Oh, how I know that feeling! While there are no small children in my life, nor a husband—the ridicule around my own life in the small, heavily Baptist laden community where I live would leave me subjected to that same jeopardy. The awareness that the show brings to this issue is one that I am very pleased to see brought to light.
Generally, these days, many issues of a socially ‘secret’ nature on a global level are now being brought to light. This is encouraging. Oh, how I long for a time when I can talk about who I am and what I do without the concern of reprisal or ridicule in any way. That time is coming and shows like Medium are assisting in this process.
I am thankful for TV shows that help to create awareness of the valid and valuable work of psychics and mediums. The work that psychic mediums like John Edwards (Crossing Over TV show) as well as other shows now gaining in popularity, do assist in demystifying and de-evil-izing (I just made that word up!) the work of mediums and psychics. It is really great to see.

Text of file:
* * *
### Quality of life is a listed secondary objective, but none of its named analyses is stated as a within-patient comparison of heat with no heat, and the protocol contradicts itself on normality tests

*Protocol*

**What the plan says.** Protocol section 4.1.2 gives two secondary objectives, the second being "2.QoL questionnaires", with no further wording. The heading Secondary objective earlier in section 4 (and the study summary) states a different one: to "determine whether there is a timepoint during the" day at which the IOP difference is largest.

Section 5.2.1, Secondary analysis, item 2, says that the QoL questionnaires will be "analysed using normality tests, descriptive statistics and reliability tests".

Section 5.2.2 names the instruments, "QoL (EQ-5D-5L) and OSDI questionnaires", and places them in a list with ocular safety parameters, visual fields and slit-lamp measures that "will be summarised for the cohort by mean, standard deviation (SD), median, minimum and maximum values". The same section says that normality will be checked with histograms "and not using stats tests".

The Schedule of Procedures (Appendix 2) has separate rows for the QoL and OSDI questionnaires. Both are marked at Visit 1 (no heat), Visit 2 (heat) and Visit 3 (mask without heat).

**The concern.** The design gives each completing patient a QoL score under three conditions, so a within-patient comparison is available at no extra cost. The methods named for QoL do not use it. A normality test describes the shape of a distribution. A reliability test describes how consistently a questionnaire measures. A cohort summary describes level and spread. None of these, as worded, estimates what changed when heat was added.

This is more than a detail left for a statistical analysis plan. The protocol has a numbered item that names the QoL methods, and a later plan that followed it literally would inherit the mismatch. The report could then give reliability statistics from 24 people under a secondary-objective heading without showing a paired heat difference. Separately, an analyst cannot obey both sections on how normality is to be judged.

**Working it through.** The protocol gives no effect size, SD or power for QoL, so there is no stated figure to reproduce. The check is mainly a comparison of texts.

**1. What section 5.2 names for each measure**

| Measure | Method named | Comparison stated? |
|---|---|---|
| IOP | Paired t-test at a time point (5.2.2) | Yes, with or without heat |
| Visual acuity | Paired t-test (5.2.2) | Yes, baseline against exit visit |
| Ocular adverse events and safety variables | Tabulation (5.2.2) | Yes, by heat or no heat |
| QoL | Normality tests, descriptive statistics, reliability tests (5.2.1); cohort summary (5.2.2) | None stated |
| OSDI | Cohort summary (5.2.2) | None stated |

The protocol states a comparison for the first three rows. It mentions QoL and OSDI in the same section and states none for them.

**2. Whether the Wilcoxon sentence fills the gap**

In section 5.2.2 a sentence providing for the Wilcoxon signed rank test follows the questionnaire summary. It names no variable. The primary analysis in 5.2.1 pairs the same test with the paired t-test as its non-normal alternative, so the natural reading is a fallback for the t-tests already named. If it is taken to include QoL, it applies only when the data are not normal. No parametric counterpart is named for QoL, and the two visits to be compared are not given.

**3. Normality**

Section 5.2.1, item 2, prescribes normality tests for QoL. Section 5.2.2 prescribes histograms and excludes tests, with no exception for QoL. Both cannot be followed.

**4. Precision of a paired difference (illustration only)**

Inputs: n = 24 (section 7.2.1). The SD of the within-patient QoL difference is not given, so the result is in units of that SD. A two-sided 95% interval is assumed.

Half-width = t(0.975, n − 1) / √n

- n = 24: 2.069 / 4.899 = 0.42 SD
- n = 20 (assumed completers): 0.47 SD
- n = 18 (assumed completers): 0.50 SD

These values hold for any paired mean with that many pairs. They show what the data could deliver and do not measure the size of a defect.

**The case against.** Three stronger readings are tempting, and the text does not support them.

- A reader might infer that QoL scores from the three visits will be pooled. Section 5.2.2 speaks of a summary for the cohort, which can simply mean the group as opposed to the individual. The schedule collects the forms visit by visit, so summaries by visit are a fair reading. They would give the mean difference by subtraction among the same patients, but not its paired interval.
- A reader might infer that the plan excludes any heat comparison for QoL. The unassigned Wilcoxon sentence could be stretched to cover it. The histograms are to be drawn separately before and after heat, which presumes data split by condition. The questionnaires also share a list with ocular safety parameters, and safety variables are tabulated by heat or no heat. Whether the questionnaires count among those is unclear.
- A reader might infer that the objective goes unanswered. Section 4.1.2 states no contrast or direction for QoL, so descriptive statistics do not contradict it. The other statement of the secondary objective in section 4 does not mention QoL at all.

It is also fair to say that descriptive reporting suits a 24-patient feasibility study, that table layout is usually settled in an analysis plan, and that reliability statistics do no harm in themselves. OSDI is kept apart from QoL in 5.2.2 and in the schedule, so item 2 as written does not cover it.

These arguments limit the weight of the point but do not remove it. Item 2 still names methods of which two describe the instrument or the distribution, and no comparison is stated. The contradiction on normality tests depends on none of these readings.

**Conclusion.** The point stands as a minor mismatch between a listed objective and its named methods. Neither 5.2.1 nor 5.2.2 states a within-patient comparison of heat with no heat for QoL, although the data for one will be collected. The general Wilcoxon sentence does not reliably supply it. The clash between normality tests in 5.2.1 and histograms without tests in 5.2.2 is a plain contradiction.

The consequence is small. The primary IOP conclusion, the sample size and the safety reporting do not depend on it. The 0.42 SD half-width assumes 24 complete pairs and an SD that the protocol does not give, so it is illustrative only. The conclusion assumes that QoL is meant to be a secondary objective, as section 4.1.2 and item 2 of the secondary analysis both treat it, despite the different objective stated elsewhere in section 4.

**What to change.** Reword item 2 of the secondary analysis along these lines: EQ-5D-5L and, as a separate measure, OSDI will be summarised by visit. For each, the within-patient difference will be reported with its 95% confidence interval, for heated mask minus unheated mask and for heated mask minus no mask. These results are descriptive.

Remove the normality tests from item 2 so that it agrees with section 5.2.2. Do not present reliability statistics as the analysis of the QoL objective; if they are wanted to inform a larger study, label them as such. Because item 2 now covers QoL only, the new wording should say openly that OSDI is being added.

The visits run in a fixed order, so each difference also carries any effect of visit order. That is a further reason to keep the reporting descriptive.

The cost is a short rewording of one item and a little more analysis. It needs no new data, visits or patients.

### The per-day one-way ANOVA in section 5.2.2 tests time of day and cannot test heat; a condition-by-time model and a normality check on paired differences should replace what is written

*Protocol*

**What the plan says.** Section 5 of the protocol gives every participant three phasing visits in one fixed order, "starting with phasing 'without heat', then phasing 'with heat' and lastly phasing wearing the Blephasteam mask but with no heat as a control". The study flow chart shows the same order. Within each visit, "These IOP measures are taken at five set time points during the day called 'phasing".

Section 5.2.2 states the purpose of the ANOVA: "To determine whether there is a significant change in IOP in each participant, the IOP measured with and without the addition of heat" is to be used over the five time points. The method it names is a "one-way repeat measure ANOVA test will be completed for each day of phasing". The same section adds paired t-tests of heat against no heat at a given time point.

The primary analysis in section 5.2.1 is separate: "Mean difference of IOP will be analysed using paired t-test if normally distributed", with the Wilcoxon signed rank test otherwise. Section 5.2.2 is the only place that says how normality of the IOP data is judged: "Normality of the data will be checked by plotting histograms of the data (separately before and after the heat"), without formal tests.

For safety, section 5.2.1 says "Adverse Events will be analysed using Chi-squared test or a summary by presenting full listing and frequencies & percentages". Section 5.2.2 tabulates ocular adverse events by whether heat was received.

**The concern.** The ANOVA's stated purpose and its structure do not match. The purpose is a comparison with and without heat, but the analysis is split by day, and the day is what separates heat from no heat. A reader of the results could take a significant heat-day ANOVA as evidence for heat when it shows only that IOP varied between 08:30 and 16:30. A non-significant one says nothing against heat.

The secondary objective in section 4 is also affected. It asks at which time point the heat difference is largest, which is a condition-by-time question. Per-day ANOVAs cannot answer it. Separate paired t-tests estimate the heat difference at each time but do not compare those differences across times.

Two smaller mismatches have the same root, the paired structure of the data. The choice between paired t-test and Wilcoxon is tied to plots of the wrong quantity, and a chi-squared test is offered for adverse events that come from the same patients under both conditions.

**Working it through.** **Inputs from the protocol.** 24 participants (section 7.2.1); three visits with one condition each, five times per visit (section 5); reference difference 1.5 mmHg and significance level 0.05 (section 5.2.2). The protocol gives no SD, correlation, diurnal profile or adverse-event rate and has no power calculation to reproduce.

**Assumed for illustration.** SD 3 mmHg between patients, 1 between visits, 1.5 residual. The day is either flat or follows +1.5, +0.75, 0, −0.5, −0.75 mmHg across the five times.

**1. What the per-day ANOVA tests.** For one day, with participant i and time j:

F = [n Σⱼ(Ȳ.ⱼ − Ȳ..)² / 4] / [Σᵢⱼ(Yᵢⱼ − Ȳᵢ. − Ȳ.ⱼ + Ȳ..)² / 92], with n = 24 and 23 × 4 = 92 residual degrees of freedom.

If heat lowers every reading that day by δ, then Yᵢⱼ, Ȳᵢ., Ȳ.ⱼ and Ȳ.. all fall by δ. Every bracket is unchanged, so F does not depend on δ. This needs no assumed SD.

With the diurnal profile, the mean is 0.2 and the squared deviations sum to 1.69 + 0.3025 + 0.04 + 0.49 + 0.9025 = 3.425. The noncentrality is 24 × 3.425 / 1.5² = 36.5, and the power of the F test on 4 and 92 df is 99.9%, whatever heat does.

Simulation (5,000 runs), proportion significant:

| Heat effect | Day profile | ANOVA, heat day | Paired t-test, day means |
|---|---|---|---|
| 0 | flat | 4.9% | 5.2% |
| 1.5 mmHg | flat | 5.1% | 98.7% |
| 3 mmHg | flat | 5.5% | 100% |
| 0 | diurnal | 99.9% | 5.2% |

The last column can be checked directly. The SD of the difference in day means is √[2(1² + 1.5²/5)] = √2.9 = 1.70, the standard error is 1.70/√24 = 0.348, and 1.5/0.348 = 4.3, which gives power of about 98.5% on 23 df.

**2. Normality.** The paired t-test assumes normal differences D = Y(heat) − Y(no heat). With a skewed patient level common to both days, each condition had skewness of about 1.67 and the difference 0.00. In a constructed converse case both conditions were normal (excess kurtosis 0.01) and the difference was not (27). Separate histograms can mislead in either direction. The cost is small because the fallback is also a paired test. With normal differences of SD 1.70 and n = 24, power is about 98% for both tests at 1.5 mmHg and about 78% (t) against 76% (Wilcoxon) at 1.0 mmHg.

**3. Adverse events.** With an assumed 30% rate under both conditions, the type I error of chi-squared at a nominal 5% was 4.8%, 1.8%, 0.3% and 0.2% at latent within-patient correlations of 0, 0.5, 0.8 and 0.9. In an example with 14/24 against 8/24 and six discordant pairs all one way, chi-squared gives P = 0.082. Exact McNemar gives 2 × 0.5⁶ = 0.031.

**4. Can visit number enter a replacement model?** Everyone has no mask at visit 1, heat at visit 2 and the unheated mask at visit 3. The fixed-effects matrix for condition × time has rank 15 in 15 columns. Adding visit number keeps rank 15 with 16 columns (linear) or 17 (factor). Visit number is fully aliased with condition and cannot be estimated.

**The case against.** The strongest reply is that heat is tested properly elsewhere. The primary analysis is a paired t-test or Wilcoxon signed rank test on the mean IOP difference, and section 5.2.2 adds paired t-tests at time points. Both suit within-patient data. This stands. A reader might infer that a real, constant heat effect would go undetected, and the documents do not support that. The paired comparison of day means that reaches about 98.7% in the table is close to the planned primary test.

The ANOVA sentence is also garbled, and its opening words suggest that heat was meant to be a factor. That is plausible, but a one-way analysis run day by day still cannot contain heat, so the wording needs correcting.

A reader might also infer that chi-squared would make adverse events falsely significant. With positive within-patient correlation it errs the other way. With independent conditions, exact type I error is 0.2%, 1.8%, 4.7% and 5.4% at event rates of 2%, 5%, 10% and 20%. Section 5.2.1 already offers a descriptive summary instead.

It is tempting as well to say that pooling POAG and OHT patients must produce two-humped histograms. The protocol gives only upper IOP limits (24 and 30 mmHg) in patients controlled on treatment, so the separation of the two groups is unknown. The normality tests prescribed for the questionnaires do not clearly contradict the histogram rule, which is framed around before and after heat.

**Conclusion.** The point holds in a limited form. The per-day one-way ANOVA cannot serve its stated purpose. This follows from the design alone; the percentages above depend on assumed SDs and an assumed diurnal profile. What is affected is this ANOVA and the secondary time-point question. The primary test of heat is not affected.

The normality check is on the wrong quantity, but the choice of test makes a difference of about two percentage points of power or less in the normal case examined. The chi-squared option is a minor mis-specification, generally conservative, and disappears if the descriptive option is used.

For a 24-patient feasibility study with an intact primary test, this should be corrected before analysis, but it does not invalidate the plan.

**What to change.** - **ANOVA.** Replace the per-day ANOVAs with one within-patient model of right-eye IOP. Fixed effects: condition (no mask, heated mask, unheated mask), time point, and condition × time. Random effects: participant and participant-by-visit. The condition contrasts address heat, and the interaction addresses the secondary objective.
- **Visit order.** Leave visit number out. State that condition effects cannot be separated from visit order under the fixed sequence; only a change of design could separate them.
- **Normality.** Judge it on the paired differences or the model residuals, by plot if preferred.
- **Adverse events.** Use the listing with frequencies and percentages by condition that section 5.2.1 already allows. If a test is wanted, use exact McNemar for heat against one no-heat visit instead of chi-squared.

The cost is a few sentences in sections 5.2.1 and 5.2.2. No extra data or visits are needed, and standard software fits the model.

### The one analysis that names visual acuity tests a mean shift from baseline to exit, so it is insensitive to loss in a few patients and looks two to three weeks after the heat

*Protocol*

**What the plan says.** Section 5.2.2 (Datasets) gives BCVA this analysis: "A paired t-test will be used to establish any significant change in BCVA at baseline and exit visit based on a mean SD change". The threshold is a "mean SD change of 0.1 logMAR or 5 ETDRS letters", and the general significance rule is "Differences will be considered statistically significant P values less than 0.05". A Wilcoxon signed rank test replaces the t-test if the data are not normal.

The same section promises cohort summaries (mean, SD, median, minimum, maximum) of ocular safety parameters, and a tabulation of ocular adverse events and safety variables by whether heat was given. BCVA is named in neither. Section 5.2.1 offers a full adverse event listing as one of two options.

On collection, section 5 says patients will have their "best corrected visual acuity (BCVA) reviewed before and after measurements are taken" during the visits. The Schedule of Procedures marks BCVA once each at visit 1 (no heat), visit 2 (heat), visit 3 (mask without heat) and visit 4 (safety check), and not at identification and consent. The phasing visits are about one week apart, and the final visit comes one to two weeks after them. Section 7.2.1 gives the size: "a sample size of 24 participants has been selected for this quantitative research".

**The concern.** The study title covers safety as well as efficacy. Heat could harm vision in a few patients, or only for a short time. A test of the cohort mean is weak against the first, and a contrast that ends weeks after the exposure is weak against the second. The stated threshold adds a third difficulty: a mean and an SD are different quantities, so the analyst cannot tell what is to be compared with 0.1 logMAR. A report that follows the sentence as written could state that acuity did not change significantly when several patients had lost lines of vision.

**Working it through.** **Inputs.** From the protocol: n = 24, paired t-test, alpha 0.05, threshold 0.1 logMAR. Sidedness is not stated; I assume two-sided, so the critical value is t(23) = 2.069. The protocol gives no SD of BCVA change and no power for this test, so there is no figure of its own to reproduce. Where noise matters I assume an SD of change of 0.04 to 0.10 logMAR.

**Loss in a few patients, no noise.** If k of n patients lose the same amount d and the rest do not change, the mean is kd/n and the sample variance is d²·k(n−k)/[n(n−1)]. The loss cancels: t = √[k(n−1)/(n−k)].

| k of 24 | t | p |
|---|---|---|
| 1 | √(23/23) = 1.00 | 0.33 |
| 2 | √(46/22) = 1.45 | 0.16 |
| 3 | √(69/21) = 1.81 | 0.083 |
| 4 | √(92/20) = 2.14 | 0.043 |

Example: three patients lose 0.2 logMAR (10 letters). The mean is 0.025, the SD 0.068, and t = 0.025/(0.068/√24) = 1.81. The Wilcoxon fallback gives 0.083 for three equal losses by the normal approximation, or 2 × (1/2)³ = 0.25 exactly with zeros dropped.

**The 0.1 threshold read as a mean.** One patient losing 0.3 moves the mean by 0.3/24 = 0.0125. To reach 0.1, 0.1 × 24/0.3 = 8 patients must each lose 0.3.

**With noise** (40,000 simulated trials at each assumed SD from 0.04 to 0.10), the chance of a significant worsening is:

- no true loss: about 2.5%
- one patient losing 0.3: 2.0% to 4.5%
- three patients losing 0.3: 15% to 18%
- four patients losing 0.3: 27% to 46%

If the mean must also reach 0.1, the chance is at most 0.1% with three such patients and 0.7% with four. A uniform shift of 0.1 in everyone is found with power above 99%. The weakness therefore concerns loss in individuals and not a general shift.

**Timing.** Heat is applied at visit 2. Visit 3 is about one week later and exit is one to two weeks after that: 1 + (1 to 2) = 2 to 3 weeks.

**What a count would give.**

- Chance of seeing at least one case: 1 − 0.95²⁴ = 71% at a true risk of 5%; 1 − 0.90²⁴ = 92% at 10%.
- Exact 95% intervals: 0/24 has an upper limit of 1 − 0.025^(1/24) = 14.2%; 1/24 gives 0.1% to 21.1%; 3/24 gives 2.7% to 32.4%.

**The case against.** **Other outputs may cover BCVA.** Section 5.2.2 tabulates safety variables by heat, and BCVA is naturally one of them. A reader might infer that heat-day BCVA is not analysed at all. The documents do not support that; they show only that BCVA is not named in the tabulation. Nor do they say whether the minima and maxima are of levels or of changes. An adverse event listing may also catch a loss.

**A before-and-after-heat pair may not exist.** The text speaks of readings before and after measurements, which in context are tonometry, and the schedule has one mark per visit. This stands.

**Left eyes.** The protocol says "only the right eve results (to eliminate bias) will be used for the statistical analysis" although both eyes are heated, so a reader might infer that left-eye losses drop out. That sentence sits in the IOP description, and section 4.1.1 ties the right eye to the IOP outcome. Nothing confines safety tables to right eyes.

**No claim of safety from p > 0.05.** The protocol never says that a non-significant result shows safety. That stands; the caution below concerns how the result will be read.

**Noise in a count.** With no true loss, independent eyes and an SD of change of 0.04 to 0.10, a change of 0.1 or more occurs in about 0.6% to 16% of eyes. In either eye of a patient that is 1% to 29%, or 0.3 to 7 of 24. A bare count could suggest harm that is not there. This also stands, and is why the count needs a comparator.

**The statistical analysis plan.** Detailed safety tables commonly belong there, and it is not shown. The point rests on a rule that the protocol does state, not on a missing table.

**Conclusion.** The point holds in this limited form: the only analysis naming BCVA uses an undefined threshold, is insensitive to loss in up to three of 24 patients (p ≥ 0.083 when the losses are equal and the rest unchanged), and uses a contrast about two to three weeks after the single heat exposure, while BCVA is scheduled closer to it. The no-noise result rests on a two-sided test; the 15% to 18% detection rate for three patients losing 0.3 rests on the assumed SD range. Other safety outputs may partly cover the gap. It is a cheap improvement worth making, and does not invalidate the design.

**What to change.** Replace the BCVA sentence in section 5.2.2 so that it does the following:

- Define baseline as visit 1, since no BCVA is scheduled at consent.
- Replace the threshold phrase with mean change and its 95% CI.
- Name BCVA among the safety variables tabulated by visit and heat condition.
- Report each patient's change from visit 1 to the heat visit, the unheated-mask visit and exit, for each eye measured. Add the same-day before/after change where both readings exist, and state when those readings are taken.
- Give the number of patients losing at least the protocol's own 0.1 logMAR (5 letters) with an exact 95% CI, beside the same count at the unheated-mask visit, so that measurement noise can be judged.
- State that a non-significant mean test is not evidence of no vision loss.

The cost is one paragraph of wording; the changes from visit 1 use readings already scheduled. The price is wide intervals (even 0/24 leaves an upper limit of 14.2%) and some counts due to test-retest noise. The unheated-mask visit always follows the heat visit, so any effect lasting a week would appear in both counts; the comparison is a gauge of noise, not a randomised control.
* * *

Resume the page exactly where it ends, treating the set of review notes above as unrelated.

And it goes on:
In sociology courses I learned that people fear the unknown and also fear what authority figures tell them to fear. The more that people are educated by TV shows of this nature, the less persecution and ridicule there will be for folks like me. More importantly, as minds are less fearful and more open to the possibility of telepathic communication first and then connection to higher levels of consciousness later, the sooner we can be fully functioning and more spiritual human beings.
In last week’s episode she helped a small child cross over—that was a very good portrayal of how its done. I have done the same thing numerous times in my life; and this is a side of being a medium that is rarely known. I was very happy to see how it was portrayed—nicely done.